Patients trek across Texas for medical marijuana legislation
You’ve got to fight for your rights, and 42 Texans did just that earlier this week when they went to the Texas capitol to lobby for medical marijuana.
While Texas is already technically a medical marijuana state due to legislation passed during the 2015 legislative session, the program is extremely limited, allowing only CBD extracts for children with epilepsy so severe that brain surgery has already been ruled out.
There are four pieces of legislation currently pending in committee related to medical cannabis. Three of those bills would legalize whole plant medical marijuana, and the fourth gives patients an affirmative defense in court. Currently those arrested for marijuana possession who are consuming the plant in a medicinal capacity are prohibited from telling jurors. In all there are 20 cannabis related bills which have been submitted to the Texas legislature.
Dubbed a Patient Lobby Day, put on by the Patient Alliance for Cannabis Therapeutics (PACT), most of those who went were there to support both SB 269 and HB 2107. The bills are identical, one for the House, the other for the Senate. They’ve both currently pending in committee, awaiting hearings which have not yet been scheduled.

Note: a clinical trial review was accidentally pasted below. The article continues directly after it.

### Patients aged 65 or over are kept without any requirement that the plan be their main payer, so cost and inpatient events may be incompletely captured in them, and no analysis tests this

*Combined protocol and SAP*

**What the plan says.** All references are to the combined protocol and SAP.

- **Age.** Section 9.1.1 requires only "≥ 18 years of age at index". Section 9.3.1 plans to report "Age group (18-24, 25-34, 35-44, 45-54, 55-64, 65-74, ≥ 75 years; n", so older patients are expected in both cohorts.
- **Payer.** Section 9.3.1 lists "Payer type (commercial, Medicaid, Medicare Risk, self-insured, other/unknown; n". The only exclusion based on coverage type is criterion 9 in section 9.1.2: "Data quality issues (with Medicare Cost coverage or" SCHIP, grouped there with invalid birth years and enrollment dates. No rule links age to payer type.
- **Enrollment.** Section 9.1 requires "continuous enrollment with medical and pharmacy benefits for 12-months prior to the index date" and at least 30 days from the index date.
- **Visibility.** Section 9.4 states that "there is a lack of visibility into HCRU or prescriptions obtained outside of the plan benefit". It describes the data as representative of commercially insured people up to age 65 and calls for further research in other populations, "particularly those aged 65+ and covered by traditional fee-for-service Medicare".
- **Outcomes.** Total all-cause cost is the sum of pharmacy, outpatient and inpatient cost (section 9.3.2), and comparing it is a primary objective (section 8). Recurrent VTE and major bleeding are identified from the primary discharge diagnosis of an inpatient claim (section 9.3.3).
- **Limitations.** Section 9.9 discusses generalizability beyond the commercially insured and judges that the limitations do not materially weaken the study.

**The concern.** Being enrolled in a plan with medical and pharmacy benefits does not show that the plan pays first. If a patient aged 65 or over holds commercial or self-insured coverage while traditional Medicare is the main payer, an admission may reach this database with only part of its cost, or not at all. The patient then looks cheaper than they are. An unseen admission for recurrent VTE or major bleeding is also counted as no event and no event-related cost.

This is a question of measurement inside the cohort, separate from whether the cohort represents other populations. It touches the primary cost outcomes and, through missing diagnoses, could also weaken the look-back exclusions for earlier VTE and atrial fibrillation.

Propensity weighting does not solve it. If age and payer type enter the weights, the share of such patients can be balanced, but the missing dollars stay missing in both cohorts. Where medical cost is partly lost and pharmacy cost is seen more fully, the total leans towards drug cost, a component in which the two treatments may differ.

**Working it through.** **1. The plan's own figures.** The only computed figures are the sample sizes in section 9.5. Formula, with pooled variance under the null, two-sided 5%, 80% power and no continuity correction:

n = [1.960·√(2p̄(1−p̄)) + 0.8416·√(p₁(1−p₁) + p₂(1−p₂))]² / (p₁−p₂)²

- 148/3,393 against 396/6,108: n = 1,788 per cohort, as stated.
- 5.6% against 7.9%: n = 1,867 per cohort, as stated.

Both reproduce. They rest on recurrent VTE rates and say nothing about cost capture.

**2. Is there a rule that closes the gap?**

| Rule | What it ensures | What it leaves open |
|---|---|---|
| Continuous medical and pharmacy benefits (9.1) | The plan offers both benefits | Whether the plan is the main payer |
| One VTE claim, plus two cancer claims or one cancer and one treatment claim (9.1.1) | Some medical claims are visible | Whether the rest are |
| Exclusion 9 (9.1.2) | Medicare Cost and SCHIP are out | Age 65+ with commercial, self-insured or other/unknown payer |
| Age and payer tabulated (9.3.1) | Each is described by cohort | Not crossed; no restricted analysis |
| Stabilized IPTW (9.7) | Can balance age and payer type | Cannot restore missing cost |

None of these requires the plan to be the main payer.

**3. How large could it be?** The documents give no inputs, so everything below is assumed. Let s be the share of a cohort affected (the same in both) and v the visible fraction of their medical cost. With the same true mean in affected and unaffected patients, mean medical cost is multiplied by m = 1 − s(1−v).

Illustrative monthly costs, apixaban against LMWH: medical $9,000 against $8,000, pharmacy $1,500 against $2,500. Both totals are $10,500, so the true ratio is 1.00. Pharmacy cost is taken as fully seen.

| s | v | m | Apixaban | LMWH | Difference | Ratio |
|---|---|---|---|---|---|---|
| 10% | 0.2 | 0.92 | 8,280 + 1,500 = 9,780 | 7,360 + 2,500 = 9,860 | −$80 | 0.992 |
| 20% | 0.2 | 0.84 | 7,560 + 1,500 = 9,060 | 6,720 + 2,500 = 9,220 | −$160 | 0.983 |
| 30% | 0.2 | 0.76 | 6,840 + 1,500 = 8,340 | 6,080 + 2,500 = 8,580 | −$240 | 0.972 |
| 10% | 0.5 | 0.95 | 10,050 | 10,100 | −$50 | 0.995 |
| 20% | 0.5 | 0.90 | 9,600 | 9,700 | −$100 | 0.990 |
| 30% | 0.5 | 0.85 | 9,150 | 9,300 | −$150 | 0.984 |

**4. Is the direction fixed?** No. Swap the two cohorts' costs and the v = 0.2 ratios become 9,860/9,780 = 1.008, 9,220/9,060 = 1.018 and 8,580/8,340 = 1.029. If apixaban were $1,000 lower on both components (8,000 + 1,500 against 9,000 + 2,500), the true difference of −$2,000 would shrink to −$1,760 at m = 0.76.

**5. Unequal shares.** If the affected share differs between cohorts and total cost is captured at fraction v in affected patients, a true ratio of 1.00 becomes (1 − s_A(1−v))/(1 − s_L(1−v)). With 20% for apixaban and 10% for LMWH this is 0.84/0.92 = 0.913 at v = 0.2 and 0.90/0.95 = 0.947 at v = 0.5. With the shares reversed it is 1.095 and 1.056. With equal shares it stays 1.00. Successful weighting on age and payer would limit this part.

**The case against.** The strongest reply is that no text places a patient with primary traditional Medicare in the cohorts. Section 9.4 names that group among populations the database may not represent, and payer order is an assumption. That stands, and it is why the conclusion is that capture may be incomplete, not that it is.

Most people lobbying are patients, those who will likely qualify for the proposed whole plant medical program.
Eric Espinoza, a 33-year-old resident of the Dallas/Fort Worth area, suffers from cerebral palsy and was the subject of a short 13 minute film. He made a five hour trek to Austin to speak with state lawmakers.
“So many things this week have led me to today. Where myself and others gather to honor Vincent Lopez with our activism, volunteerism and voices” Espinoza says. Lopez is the founder (PACT), a stalwart advocate who was a fixture at the state capitol. Lopez was diagnosed with muscular dystrophy at age 11, which drastically weakened his muscles and body. He was never afraid to put legislators in the uncomfortable position of having to watch him sit in his wheelchair during the long hearings on medical marijuana for bills they would ultimately never pass, despite the great relief a medical cannabis program would bring to him. Lopez passed away in 2015.